Yahoo’s Safe Harbor For Phishing Sites
Know those damn emails that clog up your inbox saying that Paypal is Going to Cancel Your Account or eBay Needs Your User ID? Those mails aren’t from Paypal, eBay, Citibank or whomever; they’re from spammers who want your login information so they can suck your bank account and credit cards dry. The technique is called phishing, and the emails sent to look like official mails are the bait. According to Spamhaus (the house of spam), an anti-spam movement and organization, Yahoo is hosting thousands of bogus sites that have domain names containing the words “bank”, “PayPal” or “eBay.”
Richard Cox, the CIO of Spamhaus states “They are hosted on Yahoo. I just took three hot words, but there are dozens of others including misspellings. They are mostly phishing websites, which shows that the situation is out of control.”
Cox also states that AOL and MSN are taking measures against phishing that Yahoo is ignoring. “Whenever there is an entry on SBL, there is a mail sent to them [Yahoo!],” he said. “They never responded. But anything with ‘Barclays Bank’ in the title is for nothing other than a fraudulent purpose. Responsible organisations will pro-actively check for any domain they are hosting that have an obvious fraudulent intent and will remove any they find, or any reported by other network users.”
We’ll let Yahoo, Spamhaus and the Phishers duke this battle out. Yahoo should clean itself up though because this is some bad PR at a time Google, MSN, and AOL are gearing up their portals to dethrone Yahoo and swipe away its registered users.
For more info on Phishing, Jose Rodriguez of the Identity Theft Provention Guide provides this breakdown:
Phishing is when someone sends you an email falsely claiming to be a legitimate business – like your bank or credit card company – in an attempt to scam you into giving them your personal, private information that they can use to access your accounts.
Phishing, also referred to as brand spoofing or carding, is a variation on “fishing”, the idea being that bait is thrown out with the hopes that while most will ignore the bait, some will be tempted into biting.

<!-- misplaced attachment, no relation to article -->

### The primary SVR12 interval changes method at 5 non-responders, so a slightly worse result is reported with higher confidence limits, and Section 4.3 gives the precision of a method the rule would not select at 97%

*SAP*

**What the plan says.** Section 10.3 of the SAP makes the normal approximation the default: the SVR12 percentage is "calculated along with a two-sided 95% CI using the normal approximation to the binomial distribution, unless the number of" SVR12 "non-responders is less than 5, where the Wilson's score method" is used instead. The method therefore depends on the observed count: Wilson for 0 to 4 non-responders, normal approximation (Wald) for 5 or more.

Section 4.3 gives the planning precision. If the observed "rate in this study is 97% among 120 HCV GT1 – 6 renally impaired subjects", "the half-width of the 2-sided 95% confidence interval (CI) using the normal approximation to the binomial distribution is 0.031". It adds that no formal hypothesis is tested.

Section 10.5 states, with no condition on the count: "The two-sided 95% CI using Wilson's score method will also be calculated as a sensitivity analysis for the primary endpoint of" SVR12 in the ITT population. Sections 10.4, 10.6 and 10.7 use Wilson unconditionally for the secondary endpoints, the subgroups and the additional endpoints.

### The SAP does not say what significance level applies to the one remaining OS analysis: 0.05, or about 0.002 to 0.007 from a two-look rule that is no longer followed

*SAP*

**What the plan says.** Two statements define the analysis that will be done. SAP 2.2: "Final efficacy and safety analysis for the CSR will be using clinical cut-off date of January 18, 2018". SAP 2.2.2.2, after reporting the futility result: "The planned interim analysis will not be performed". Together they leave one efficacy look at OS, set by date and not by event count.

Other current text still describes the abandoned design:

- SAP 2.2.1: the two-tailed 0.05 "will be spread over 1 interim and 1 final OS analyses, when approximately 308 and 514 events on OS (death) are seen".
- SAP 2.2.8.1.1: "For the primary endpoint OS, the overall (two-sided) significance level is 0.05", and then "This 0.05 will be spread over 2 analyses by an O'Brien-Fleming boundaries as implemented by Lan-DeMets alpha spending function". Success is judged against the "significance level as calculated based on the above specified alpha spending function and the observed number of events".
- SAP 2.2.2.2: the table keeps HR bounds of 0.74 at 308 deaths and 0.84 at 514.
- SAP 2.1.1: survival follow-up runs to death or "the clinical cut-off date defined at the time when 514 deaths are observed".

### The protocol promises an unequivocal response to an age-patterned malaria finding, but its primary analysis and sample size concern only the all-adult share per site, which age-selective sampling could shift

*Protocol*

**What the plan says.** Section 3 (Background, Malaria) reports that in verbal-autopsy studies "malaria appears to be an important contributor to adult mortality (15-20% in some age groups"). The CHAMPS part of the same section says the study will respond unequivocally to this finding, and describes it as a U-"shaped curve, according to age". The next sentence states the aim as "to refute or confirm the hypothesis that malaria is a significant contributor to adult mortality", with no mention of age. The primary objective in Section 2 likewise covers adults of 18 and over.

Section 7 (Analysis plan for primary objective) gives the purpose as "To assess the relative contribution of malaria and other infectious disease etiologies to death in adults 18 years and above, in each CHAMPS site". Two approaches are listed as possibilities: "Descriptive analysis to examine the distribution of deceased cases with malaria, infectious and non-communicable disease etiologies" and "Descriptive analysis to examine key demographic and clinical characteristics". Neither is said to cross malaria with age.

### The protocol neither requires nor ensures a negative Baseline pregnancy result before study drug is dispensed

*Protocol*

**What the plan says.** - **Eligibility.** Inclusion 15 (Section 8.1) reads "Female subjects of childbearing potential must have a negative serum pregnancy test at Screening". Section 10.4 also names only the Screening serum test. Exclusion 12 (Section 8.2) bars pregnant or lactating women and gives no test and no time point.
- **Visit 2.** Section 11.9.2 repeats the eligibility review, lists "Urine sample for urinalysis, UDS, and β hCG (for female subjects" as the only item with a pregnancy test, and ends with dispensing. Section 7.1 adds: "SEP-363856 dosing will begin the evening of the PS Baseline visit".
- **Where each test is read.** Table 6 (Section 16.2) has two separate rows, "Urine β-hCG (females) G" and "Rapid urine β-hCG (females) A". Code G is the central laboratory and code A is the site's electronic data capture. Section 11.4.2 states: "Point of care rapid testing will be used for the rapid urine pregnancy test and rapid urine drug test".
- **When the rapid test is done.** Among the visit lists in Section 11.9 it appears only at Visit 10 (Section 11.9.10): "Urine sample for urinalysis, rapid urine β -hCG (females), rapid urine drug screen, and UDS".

It’s an online form of Identity Theft. The email then directs you to visit a fraudulent website where you are asked to provide maintenance or update your personal information, such as:
* Social Security Number
* Passwords or PIN numbers
* Bank Account Numbers
* ATM, Debit, or Credit Card Numbers
* Credit Card Validation Codes
* Your Phone Number and Address
Learn How To Identify It
Phishing is so dangerous because the average email user does not know how to identify a fraudulent email.
Here are some things to keep in mind:
1. Legitimate businesses do not ask you for your personal information by email.
Sometimes it may be necessary to update your information, but most businesses will alert you to this when you sign in to your account through the business’s website. So – just as you wouldn’t provide personal information to telemarketers and people you don’t know – you shouldn’t provide it to anyone asking you for that in any email.
2. Fake email messages are often not personalized.
When your bank, credit card company, loan company, etc. sends you an email it is usually personalized. It’s only common courtesy to use your name. So this would also be an indication that the email is a spoof.
3. A link in the email is masked.
This is the part that confuses most people. “Masking” a link is simply asking you to click on a link that directs you somewhere else than what you thought you were clicking on.
A simple way you can catch this is by moving your cursor over the link and looking at the bottom of your browser on the status bar. This will show you the actual website the link is going to take you to.
4. The “lock” in the status bar is not engaged.
You need to make sure that the lock in the status bar is locked. This ensures you that the page you are on is secure. If it doesn’t have the lock, then any personal information that you put on there could be compromised.
Here Are Three Things To Keep In Mind
1. Never reply to email messages that request your personal info.
2. Never click on suspicious links. Move your cursor over the link to see where it is directing you.
3. Make sure the site is secure. Check the lock on the status bar.